Yelena Eckemoff has dedicated a great deal of time to translating disparate concepts into music and free-verse poetry during the past decade. And for Nocturnal Animals, the pianist and her band examine fauna with relish and restraint.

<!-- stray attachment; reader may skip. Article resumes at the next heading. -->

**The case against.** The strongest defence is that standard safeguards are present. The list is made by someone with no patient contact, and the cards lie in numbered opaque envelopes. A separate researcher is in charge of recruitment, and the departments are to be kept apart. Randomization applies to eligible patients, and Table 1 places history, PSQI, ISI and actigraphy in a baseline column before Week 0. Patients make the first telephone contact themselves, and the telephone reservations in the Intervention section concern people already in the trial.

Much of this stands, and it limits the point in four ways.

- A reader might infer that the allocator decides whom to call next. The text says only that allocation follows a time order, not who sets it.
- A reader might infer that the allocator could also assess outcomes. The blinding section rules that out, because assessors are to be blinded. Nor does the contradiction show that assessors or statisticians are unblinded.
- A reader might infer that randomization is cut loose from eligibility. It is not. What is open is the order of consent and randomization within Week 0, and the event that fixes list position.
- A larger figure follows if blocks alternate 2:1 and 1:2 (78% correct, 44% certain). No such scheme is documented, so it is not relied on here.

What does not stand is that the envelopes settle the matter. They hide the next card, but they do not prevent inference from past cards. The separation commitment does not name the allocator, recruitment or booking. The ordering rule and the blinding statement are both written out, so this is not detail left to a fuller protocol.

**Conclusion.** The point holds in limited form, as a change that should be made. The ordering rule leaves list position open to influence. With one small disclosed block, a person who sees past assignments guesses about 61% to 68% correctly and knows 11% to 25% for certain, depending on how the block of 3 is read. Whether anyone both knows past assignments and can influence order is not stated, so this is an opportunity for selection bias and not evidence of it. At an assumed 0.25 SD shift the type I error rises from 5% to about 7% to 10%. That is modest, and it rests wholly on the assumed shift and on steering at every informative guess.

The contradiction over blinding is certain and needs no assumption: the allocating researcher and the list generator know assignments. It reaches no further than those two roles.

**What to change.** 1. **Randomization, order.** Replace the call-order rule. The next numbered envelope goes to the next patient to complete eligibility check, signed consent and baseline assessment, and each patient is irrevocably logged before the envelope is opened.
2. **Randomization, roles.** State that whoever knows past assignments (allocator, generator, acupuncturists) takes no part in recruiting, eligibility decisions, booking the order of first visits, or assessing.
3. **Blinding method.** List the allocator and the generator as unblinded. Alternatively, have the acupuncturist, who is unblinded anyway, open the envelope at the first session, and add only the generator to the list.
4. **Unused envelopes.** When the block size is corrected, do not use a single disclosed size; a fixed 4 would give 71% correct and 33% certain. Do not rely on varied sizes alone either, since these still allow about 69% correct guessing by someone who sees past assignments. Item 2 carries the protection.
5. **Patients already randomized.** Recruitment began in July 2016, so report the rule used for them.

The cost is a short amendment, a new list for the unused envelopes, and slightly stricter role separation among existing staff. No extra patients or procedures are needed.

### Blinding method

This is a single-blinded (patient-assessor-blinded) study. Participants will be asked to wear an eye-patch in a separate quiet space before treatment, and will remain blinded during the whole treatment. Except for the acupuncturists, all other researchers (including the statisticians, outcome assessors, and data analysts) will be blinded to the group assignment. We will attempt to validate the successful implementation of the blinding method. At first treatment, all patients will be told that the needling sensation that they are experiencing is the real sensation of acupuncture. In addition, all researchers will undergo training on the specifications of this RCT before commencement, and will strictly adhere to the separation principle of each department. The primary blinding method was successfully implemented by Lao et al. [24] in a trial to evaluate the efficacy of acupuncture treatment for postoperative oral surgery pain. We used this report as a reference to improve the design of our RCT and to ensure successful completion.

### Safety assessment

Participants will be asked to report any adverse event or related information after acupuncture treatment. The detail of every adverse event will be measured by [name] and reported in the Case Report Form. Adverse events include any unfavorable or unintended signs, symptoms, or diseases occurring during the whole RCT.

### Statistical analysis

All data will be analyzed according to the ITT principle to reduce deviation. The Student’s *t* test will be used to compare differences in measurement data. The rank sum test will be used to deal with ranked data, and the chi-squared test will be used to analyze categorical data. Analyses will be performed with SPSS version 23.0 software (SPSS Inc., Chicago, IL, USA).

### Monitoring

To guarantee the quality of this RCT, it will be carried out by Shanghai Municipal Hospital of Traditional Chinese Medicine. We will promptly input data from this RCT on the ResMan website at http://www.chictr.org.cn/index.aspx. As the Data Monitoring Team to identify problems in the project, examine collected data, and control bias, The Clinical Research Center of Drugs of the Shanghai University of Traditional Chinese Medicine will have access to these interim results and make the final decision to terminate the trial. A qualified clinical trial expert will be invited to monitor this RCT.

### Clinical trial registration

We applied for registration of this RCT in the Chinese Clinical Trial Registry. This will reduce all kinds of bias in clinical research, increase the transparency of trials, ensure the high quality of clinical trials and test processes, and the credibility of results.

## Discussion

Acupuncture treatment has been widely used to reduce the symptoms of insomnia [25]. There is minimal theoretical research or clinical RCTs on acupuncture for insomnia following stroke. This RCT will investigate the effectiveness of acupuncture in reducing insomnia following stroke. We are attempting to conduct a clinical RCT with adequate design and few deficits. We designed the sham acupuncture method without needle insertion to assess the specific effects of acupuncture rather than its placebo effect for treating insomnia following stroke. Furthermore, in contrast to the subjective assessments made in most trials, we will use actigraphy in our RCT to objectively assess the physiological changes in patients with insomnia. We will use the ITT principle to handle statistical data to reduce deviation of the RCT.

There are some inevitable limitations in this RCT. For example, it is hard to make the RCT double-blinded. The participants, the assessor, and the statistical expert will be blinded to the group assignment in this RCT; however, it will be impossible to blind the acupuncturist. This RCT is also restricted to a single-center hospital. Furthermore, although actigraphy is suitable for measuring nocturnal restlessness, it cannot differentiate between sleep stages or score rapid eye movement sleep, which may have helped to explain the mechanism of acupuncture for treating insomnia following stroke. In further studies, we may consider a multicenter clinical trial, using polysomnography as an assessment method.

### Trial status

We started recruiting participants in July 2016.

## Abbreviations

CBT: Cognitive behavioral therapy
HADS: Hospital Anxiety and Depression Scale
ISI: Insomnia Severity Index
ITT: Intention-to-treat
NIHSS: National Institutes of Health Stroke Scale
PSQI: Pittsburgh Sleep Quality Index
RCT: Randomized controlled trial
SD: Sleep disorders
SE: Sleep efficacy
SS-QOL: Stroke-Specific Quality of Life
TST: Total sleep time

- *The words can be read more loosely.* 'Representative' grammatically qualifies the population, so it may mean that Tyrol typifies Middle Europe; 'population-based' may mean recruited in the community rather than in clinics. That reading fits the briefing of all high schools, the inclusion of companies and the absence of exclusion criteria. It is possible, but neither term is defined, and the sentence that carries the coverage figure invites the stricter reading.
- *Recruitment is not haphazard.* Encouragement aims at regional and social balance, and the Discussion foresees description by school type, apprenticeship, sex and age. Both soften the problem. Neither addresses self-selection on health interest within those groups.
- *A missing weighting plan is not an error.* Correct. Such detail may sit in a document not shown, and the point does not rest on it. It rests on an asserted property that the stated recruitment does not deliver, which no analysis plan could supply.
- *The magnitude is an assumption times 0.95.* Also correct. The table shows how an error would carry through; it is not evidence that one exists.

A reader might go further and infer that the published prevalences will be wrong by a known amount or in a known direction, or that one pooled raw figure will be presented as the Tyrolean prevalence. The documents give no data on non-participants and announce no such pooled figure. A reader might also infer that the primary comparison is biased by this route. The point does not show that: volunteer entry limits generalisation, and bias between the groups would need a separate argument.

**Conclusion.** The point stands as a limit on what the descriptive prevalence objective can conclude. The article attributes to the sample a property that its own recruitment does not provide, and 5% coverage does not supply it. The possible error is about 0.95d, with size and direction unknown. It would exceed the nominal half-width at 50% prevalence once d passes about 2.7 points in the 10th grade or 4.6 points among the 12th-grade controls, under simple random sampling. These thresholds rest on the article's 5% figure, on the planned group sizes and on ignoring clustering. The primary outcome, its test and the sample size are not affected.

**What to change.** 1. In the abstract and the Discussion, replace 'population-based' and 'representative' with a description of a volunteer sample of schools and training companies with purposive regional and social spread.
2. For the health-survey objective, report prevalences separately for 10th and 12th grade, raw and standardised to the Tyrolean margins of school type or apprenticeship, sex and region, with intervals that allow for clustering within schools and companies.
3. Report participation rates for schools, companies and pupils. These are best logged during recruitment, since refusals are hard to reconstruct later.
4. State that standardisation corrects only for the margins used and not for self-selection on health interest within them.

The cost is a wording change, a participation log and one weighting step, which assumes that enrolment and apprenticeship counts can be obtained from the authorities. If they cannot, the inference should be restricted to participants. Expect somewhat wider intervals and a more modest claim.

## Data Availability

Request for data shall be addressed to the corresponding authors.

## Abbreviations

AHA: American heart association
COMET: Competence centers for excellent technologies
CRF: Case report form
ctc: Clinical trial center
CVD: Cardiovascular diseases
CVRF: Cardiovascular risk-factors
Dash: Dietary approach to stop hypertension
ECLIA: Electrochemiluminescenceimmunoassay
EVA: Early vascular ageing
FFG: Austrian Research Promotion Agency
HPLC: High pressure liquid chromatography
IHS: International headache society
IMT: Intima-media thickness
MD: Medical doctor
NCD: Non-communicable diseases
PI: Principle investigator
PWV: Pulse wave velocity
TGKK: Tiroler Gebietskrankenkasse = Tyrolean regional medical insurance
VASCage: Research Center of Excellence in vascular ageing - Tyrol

It’d be easy to argue that the music here feels more related to Eckemoff’s anthropomorphizing of animals referenced in song titles than to the creatures themselves. Still, the music is evocative: “Rattlesnake” moves with an ominous slither while tastefully avoiding the obvious percussion implements one might expect. Dual drummers Jon Christensen and Thomas Stronen do a lot of heavy lifting, using auxiliary percussion and complex, dancing rhythms to suggest each critter’s essence. And Arild Andersen’s bass lends the music a pleasant rubbery quality, circling around Eckemoff’s left-hand antics, alternating between sturdy support and contrapuntal mischief. The piano is careening but delicate, the bandleader’s right-hand runs occasionally a tad busy. Ultimately, though, Nocturnal Animals is relatively light entertainment, with no grand spiritual or social intentions. It’s just one skilled composer thinking about animals, how they act and what they might think. It’s a fine exercise, and well executed.